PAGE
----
Renewable energy transition needs RM637bil in new investments


KUALA LUMPUR: Malaysia will require an estimated RM637bil in new investments until 2050 in its transition to renewable energy (RE), says Natural Resources, Environment and Climate Change Minister Nik Nazmi Nik Ahmad.

He said at the same time, the revision of the electricity tariff surcharge had resulted in a more climate-friendly consumption of energy by businesses, with more firms now transitioning to RE and becoming more energy-efficient.

"The government increased the surcharge for high and medium voltage for non-domestic consumers by almost 400%.

"Yes, there were a lot of complaints but a few months down the road, more companies have installed solar panels and are now taking energy efficiency measures simply because we have put the price of energy at almost the market price," he said at the Climate Finance Summit in Sasana Kijang here.

"It was the right first move. Only by going towards such targeted subsidies can we see more rational and climate-friendly consumption of energy in Malaysia," he added.

The government, said Nik Nazmi, was committed to transitioning to RE from coal-based energy sources.

He called on the financial sector to join hands in facilitating this effort.

“This transition definitely requires substantial financial resources – an estimated RM637bil in new investments for RE is required up until 2050,” he said.

This will include investments in RE generation sources, strengthening of grid infrastructure, energy storage system integration, and grid system network operation augmentation.

However, the exact total of new investment required to reach net-zero emissions for the country was still being determined through comprehensive studies, he added.

The transition, said Nik Nazmi, was crucial to further mitigate the effects of climate change that had been impacting most countries globally, with total adaptation costs expected to reach USD85bil (RM392bil) for Malaysia in the next 50 years.

"The cost of the energy transition – which is at the heart of successful climate action – is immense," he said, reiterating the government's commitment to accelerate the deployment of RE and increase its share as the source for Malaysia’s power generation to 70% by 2050.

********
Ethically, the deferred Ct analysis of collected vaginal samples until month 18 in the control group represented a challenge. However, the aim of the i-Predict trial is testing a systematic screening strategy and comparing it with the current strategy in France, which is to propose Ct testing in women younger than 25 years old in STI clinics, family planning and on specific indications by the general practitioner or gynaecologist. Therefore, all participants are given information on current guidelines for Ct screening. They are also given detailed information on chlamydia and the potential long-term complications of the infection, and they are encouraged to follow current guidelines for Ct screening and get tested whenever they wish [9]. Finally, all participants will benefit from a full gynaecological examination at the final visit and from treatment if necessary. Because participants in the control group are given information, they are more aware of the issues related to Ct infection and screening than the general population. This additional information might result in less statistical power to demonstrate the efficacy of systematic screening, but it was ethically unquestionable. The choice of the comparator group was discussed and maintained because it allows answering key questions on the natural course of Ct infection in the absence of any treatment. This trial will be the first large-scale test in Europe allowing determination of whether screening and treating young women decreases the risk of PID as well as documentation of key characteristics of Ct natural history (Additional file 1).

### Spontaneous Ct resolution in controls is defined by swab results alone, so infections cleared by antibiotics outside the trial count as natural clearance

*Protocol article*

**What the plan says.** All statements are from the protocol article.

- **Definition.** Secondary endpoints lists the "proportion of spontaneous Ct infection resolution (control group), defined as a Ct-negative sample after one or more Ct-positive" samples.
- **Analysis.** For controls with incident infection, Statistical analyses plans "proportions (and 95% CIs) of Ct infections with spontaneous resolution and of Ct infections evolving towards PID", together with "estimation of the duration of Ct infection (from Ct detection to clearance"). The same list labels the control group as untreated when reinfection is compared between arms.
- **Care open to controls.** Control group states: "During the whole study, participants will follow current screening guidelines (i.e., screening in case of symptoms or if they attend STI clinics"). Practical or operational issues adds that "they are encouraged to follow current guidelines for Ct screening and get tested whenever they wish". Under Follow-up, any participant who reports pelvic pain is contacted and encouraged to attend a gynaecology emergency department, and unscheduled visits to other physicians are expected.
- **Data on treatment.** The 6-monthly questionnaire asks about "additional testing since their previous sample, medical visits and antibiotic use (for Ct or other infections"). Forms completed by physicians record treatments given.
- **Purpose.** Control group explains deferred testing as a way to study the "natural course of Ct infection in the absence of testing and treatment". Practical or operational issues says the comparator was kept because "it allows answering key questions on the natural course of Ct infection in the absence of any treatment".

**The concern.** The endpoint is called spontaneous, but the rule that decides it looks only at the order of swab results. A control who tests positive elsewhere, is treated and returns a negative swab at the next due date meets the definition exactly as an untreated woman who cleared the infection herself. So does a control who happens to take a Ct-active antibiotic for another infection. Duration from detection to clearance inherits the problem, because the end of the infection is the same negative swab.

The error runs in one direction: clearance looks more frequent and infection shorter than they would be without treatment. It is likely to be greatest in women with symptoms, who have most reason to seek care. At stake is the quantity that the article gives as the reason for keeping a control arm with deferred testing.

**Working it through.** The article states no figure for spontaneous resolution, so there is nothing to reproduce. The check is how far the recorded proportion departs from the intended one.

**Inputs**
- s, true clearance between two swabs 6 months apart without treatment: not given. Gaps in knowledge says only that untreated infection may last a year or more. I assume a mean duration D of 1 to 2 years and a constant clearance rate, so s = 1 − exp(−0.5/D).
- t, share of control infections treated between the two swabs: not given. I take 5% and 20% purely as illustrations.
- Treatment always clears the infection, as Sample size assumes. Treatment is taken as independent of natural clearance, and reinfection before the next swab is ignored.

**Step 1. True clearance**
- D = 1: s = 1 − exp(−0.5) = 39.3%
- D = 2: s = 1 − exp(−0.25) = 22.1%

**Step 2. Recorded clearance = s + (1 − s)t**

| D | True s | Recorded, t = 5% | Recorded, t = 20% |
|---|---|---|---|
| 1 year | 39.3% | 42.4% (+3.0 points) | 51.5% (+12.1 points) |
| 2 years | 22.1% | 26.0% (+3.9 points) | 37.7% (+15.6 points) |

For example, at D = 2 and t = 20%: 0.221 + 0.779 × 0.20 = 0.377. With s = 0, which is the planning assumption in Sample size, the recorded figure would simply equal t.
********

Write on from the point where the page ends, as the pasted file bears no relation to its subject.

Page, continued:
Expressing optimism that the government could raise the required investments, Bursa Malaysia and WWF-Malaysia chairman Tan Sri Abdul Wahid Omar said it only made up 1% of Malaysia’s nominal GDP and would only require RM15bil to RM18bil to be raised a year.

"A large sum of the investments will be channelled towards efforts in decarbonising the energy sector, particularly stopping the production of new coal plants that cause high carbon emissions.

"It will also be channelled towards electric vehicles and green hydrogen, which will reduce carbon emissions in the transportation sector," he said during a panel discussion.

Abdul Wahid said 60% of the total estimated new energy investments would be commercially viable on their own without any government funding.

Bank Negara Malaysia Assistant Governor Frazrali Ismail said the central bank planned to help in this effort by encouraging the philosophy of "greening finance" and "financing green" in its practices.

He also stressed the need to help the banking industry handle the change towards a green economy by recognising the risks involved in the transition and adopting ways to tackle these risks themselves.

"To help banks be better equipped to transition towards a green economy, one of Bank Negara Malaysia's initiatives is to include climate considerations in our supervisory letters," he said.

The Climate Finance Summit, co-organised by the Perdana Fellow Alumni Association and Chevening, brings together businesses, regulators, financiers and the public to identify Malaysia's position in the global climate narrative.

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